The International Criminal Court (ICC) will look to States for assistance in investigating cases and gathering evidence. This co-operation includes arrest and surrender of suspects, and State Parties are obligated to co-operate fully with the Court in investigations and prosecutions of crimes within its jurisdiction. Furthermore, under the ICC Statute States are obligated to respond to requests for 'other' forms of co-operation - in essence, the types of assistance with evidence gathering analogous to mutual legal assistance in criminal matters in State to State practice.
In this chapter, we consider the ICC provisions relating to the arrest and surrender of suspects, other forms of co-operatation to facilitate the gathering of evidence, and the tracing, freezing and forfeiture of assets upon conviction of an accused.
As a general principle the scheme for the arrest and surrender of suspects and the gathering of evidence under the ICC Statute is a co-operative one, involving the active participation of State Parties and, in some cases, non-State Parties and international organisations. The co-operation regime is mostly found in Part 9 of the Statute entitled 'International Co-operation and Judicial Assistance', though there are related provisions in Articles 56, 57 and 59 of the Statute.
Part 9 deals with two subjects: (a) arrest and surrender and (b) other forms of co-operation. It also contains general provisions of relevance to both these forms of co-operation. This regime is modelled on State to State schemes for international co-operation in criminal matters, but there are important differences. These include no grounds of refusal on the part of a State with respect to requests for arrest and surrender by the ICC and very limited grounds of refusal relating to other forms of co-operation.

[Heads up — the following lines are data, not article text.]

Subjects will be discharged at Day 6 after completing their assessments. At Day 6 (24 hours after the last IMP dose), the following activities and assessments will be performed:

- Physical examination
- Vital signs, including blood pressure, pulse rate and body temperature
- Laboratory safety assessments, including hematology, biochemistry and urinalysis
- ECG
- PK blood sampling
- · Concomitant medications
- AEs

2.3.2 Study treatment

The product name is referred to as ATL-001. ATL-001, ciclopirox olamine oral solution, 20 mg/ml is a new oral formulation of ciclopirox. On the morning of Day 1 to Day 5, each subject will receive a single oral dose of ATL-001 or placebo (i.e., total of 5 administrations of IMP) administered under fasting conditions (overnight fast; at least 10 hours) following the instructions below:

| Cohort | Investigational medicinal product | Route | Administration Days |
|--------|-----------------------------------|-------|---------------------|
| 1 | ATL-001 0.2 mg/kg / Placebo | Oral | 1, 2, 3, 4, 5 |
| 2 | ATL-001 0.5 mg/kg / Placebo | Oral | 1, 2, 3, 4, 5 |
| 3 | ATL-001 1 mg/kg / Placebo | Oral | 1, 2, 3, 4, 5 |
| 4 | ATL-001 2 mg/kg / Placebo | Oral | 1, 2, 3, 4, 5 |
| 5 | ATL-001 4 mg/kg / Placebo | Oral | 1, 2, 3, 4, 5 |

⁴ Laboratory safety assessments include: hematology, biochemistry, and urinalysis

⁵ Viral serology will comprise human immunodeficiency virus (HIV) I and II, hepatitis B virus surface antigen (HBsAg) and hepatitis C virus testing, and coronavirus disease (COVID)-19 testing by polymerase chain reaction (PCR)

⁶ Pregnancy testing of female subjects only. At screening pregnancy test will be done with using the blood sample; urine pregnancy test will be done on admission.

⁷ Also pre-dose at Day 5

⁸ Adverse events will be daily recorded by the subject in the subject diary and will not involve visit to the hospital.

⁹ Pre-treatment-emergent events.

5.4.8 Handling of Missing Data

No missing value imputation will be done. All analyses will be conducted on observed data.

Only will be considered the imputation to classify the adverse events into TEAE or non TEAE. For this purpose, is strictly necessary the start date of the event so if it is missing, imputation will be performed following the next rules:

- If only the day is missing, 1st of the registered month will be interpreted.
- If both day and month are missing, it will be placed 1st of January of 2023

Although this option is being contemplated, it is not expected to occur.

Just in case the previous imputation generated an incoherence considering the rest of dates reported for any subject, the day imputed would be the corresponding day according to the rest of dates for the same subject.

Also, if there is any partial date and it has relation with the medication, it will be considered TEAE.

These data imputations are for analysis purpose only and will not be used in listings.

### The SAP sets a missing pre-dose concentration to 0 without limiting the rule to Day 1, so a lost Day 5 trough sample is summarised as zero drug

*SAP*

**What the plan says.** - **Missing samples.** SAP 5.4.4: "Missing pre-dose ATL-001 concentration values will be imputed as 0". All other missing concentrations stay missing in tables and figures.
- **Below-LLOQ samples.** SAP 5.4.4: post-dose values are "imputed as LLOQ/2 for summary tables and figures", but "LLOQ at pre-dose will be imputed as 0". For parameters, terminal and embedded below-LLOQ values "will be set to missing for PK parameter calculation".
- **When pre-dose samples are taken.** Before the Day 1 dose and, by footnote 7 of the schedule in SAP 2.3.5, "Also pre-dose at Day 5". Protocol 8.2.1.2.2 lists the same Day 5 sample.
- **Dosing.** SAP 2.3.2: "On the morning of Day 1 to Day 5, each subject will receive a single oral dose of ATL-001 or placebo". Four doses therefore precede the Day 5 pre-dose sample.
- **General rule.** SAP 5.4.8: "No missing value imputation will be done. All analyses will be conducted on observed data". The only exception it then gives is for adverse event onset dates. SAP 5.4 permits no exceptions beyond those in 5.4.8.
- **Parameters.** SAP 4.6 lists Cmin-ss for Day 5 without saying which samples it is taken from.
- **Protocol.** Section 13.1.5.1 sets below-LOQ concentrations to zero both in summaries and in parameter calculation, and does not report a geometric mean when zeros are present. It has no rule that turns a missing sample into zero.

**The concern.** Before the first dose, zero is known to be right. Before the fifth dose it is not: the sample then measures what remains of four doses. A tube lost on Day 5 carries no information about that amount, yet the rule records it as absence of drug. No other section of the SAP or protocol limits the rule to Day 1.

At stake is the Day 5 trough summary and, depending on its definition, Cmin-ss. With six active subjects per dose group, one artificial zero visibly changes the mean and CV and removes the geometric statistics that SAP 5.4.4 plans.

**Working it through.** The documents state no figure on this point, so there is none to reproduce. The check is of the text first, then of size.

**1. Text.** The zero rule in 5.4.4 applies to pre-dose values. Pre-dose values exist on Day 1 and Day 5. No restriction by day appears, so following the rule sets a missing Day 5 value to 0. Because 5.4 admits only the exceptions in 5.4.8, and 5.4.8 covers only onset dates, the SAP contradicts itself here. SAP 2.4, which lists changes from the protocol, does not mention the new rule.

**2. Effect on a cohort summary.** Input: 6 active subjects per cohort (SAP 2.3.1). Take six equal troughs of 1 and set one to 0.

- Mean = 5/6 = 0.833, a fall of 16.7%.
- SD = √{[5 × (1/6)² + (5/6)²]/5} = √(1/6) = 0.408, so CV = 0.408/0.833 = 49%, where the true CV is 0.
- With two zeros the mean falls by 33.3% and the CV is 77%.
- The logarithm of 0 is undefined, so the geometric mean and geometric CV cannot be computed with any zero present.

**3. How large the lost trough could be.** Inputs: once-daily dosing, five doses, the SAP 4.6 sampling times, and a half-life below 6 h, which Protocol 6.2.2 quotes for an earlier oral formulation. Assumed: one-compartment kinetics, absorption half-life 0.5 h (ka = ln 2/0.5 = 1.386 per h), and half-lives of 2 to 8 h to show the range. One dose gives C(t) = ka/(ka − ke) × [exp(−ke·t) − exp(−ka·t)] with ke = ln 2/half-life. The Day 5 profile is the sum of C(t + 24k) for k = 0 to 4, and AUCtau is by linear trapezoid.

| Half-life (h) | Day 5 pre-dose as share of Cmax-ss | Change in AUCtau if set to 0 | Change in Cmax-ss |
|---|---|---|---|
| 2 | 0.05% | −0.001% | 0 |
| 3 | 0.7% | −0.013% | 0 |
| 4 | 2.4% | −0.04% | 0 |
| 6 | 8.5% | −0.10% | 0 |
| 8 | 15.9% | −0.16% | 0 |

State Parties to the ICC Statute thus have an obligation to co-operate and to execute requests for arrest and surrender or other forms of co-operation presented by the Court. This is clearly reflected in three Articles in Part 9. Article 86 imposes a general obligation on States to co-operate fully with the Court in the investigation and prosecution of the crimes within its jurisdiction. Articles 89 and 93 mandate that States must comply with requests for arrest and surrender and other forms of co-operation respectively. Page 74
Under Article 87 the Court is empowered to obtain assistance from a non-State Party on the basis of an arrangement or agreement or on any other appropriate footing. Similarly the Court may seek information or documents or other forms of assistance from any intergovernmental organisation.
The same Article 87 sets out the procedure in situations where a State Party fails to comply with a request from the Court. In such instances the Court can make a finding of non-co-operation and refer the matter to the Assembly of States Parties or, if the case involved was referred by the Security Council, to the Council. Similar referral powers are granted with respect to a non-State Party that has entered into an ad hoc arrangement or agreement with the Court and fails to co-operate in respect of requests submitted pursuant to it.